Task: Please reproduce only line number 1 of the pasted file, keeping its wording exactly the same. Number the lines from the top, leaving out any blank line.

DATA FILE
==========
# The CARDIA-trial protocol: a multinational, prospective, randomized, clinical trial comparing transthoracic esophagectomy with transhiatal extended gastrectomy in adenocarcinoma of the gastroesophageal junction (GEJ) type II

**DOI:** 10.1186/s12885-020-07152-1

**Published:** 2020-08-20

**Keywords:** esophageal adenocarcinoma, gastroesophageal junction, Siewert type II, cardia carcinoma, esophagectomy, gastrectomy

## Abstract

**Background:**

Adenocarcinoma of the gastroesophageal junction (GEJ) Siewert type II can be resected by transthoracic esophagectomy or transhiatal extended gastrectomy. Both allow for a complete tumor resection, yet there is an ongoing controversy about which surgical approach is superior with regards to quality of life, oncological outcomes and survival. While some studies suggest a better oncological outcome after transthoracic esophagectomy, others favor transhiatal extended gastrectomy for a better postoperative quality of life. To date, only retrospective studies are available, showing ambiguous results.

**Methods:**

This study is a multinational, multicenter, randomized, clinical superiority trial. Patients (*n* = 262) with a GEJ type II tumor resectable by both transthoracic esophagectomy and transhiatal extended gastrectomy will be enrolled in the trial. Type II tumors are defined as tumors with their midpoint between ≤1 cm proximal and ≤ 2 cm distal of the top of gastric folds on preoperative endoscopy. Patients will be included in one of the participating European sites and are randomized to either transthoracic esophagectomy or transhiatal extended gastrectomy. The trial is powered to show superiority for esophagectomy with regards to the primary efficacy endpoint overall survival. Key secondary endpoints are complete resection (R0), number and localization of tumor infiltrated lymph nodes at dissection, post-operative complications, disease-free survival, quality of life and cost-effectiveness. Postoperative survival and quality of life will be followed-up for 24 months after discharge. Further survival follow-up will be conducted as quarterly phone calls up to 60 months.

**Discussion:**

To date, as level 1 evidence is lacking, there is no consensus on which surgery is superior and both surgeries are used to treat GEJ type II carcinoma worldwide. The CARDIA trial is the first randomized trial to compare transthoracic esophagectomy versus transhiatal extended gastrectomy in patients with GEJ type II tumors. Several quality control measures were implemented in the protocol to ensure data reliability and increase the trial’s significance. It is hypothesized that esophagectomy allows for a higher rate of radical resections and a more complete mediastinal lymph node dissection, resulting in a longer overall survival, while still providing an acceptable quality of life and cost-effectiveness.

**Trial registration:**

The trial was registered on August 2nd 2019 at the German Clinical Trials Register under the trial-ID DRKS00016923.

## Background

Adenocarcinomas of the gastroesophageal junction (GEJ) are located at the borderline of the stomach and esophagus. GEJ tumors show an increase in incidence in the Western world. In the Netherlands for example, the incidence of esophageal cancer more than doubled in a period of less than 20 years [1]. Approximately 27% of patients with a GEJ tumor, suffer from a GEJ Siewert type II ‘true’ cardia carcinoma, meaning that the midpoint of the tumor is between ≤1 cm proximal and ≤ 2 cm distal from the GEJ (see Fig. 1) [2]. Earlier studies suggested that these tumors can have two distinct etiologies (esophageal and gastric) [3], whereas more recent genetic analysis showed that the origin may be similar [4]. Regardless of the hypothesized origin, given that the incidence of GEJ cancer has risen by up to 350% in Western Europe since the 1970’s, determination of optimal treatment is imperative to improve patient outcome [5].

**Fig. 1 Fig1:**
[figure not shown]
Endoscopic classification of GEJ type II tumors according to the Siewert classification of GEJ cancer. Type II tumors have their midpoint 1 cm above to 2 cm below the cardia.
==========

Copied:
# The CARDIA-trial protocol: a multinational, prospective, randomized, clinical trial comparing transthoracic esophagectomy with transhiatal extended gastrectomy in adenocarcinoma of the gastroesophageal junction (GEJ) type II